A few months ago, we ran a story highlighting the three break-through technologies that have facilitated the shale hydrocarbon extraction “revolution” that’s revived local economies while torpedoing natural gas prices.Fracking was not one of them.
As we mentioned, fracturing rock to extract gas has been around since at least 1949.
Today we did some more digging. As far as we can tell, this October 31, 1954 report by an unnamed stringer in Mobile, Ala. is the first recorded instance the technique appeared in the New York Times.
And it involved napalm.
The report documents how Halliburton, along with the U.S. Bureau of Mines and the state’s power company, was attempting to use hydraulic fracturing (which in a possible typo it says is also “called ‘hydrfrac’ “) to extract gas through burning coal underground.
Coal gasification, by the way, gets used to exploit coal resources that cannot be profitably mined.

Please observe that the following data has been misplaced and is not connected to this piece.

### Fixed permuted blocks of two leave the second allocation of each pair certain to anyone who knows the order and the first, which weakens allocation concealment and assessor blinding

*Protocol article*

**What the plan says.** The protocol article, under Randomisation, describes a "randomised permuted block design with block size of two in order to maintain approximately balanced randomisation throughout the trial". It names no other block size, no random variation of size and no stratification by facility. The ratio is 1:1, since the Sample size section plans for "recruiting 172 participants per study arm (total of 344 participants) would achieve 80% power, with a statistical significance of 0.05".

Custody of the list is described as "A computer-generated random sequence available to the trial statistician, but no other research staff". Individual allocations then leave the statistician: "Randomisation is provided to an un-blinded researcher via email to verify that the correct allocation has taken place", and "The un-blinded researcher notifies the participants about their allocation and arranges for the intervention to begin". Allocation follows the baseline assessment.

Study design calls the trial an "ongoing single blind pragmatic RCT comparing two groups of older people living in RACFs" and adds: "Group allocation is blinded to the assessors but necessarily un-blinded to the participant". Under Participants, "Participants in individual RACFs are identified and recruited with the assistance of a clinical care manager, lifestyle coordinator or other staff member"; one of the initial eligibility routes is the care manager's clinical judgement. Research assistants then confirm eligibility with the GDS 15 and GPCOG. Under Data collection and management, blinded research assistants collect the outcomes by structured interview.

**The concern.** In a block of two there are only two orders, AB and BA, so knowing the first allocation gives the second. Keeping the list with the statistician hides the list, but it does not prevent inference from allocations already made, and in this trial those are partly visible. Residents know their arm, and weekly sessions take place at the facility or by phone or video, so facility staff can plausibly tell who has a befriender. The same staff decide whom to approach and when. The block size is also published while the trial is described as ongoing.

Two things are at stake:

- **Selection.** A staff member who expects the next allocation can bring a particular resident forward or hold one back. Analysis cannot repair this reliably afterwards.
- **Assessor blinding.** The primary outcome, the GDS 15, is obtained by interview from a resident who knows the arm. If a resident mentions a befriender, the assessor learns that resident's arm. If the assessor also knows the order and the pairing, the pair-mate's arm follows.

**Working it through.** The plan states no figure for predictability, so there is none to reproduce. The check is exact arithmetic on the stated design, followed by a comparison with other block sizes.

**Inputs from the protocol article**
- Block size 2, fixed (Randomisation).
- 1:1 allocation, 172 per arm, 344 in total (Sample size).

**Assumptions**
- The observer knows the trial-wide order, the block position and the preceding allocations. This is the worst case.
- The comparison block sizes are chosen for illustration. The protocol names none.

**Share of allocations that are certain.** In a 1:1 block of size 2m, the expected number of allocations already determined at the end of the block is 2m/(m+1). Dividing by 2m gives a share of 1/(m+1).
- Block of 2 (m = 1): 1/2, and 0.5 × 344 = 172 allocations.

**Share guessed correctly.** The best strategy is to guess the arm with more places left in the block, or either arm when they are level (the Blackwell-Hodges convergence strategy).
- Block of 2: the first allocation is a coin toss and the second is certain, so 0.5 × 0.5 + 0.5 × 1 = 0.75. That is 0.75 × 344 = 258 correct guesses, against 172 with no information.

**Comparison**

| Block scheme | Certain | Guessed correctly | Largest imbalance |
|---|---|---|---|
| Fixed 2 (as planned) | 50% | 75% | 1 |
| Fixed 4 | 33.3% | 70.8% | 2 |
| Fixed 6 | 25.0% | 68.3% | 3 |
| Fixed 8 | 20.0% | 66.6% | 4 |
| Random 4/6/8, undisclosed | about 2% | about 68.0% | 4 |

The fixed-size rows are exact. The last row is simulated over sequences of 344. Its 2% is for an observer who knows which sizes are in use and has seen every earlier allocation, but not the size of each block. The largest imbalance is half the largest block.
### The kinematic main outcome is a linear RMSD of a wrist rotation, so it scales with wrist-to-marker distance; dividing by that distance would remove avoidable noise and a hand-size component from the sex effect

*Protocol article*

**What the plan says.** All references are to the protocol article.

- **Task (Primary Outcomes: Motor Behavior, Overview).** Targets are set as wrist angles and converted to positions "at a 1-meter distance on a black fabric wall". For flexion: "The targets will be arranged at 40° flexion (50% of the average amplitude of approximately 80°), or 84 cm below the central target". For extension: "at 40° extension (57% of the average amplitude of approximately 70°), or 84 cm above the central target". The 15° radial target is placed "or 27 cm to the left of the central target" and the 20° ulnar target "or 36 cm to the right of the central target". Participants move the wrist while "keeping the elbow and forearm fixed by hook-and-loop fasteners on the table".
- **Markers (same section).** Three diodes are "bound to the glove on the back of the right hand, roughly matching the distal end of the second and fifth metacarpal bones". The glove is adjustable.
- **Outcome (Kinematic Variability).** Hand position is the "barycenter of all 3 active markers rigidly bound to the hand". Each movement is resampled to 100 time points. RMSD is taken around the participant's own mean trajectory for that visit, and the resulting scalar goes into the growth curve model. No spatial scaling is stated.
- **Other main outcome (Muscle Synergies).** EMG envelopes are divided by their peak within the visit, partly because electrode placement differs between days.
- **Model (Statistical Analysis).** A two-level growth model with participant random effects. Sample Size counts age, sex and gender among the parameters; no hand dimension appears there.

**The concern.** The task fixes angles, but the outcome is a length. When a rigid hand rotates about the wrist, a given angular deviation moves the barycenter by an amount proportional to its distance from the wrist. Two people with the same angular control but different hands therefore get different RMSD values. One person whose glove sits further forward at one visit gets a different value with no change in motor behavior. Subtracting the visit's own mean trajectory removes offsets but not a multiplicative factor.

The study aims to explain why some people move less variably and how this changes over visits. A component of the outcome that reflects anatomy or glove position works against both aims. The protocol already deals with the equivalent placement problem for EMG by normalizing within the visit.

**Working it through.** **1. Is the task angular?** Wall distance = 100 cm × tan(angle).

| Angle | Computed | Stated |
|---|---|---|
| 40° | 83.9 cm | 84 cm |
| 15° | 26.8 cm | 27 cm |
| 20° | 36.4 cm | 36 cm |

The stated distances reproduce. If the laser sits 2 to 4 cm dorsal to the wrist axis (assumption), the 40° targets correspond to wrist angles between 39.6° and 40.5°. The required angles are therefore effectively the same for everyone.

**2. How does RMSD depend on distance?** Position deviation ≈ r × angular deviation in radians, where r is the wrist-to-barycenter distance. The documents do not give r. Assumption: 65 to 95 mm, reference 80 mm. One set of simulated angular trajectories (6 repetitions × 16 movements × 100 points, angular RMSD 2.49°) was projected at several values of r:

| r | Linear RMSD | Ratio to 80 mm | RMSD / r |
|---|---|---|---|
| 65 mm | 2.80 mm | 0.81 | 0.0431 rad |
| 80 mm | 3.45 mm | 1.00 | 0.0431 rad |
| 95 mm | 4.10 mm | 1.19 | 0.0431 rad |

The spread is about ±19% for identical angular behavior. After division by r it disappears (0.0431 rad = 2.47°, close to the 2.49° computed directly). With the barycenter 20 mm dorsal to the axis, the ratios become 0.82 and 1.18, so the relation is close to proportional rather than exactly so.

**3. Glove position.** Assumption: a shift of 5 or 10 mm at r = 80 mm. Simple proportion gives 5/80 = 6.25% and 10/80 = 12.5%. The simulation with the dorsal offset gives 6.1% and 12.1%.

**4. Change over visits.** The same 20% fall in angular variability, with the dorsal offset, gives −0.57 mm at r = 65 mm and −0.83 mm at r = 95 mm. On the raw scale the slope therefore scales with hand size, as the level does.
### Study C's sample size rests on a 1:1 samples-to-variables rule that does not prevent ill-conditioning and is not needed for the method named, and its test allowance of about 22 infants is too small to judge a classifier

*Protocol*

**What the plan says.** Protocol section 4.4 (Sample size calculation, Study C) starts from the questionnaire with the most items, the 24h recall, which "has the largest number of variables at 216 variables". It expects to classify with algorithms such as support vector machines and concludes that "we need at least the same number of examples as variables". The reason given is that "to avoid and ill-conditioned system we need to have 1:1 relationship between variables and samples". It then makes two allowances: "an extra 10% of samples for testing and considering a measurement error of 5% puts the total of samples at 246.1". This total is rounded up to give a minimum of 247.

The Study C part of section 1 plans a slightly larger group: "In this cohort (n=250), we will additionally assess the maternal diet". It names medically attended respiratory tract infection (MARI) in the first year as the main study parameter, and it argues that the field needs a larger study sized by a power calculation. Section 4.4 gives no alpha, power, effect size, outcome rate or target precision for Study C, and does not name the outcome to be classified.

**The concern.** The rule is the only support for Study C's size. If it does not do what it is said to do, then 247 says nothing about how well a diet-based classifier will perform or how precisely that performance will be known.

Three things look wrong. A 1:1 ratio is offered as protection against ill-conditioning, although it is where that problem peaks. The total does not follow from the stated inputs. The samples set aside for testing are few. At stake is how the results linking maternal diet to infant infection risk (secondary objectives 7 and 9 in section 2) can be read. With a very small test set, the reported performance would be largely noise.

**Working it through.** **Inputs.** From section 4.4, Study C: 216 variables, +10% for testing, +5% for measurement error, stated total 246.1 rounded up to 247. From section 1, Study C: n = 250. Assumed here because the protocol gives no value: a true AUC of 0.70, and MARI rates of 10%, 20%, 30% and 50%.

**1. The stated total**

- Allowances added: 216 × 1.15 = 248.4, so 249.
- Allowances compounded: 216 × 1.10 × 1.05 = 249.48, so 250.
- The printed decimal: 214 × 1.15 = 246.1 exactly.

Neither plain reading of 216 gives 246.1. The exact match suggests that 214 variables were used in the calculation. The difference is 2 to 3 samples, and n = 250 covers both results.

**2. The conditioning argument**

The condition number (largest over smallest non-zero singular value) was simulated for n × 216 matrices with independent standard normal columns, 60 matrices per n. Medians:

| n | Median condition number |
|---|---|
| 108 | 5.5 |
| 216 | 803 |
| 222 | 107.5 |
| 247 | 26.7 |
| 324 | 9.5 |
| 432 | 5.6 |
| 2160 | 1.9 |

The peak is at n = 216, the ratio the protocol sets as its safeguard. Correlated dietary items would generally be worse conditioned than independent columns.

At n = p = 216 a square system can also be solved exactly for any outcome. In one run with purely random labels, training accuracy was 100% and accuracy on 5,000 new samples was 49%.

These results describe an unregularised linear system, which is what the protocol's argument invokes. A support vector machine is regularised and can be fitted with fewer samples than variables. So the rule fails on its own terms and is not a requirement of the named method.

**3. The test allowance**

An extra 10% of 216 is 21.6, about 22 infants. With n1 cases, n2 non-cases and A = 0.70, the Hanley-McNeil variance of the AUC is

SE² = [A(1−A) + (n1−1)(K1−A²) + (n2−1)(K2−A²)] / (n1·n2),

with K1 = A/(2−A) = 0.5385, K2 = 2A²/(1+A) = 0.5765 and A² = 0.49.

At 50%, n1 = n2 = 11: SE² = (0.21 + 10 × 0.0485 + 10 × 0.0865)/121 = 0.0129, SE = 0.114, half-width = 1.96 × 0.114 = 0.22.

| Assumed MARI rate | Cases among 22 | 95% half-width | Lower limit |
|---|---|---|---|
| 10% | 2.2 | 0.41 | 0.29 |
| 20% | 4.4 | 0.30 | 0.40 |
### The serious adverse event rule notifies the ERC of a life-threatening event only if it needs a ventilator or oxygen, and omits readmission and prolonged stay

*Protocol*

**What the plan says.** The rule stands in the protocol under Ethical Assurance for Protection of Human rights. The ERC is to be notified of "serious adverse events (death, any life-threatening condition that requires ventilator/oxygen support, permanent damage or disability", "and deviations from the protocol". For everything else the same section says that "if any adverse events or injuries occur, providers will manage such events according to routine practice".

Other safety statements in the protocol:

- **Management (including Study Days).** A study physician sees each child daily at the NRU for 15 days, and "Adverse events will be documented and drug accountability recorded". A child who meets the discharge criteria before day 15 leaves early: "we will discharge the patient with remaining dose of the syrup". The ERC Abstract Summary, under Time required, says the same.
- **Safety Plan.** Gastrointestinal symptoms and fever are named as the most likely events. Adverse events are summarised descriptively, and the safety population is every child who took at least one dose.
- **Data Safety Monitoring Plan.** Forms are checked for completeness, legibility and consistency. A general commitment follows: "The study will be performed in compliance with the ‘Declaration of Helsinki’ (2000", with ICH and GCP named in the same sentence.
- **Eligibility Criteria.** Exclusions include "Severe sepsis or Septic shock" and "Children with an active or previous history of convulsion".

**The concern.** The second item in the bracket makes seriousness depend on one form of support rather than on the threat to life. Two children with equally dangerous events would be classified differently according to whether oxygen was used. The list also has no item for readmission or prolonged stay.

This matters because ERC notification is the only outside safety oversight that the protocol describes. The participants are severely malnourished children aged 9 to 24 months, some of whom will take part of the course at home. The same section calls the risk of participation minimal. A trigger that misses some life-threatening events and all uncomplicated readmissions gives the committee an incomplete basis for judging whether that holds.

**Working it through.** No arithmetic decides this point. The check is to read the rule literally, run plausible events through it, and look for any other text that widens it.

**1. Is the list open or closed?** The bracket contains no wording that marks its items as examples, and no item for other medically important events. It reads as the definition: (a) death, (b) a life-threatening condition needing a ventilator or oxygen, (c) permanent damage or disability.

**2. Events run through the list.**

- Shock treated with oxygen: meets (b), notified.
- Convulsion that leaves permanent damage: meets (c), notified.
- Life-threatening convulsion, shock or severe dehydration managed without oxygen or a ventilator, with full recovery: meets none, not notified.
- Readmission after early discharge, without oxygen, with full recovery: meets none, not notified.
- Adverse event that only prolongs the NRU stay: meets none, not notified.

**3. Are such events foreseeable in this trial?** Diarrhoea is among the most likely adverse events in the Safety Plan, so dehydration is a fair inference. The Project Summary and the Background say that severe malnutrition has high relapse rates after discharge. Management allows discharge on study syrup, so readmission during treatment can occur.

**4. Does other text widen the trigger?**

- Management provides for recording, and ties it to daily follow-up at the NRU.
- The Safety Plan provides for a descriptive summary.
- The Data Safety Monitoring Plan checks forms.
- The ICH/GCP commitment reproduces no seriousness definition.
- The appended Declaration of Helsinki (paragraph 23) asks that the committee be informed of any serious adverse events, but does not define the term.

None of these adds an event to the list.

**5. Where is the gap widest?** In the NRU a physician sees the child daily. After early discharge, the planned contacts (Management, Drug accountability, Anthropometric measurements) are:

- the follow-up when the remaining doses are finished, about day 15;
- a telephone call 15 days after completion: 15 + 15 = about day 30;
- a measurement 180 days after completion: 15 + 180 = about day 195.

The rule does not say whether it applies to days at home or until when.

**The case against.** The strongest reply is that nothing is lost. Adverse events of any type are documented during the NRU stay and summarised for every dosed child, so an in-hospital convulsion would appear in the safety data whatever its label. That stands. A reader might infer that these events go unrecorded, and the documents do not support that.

Here’s the stringer’s description of the process, which is basically identical to how it works today — with the one teeny exception:
“A hole about eight inches in diameter is drilled from the earth’s surface into the coal bed. a six-inch steel pipe is put in the hole throughout its entire length.
“Cement is forced into the pipe, which is open at the bottom, and back up the space between the wall of the hole and the pipe. cement then is drilled from the centre of the hole.
“Waste petroleum oil bolstered with napalm is pumped into the well by high-pressure pumps. Sand is mixed with the oil. Pressure as high as 12,000 pounds per square inch can be built up.”
Today, guar gum is used as the principal thickening agent in the fracking process — although emissions including naphthalene, a related hydrocarbon derivative, have been found at fracking sites.
Still, we’re glad the industry’s moved on.
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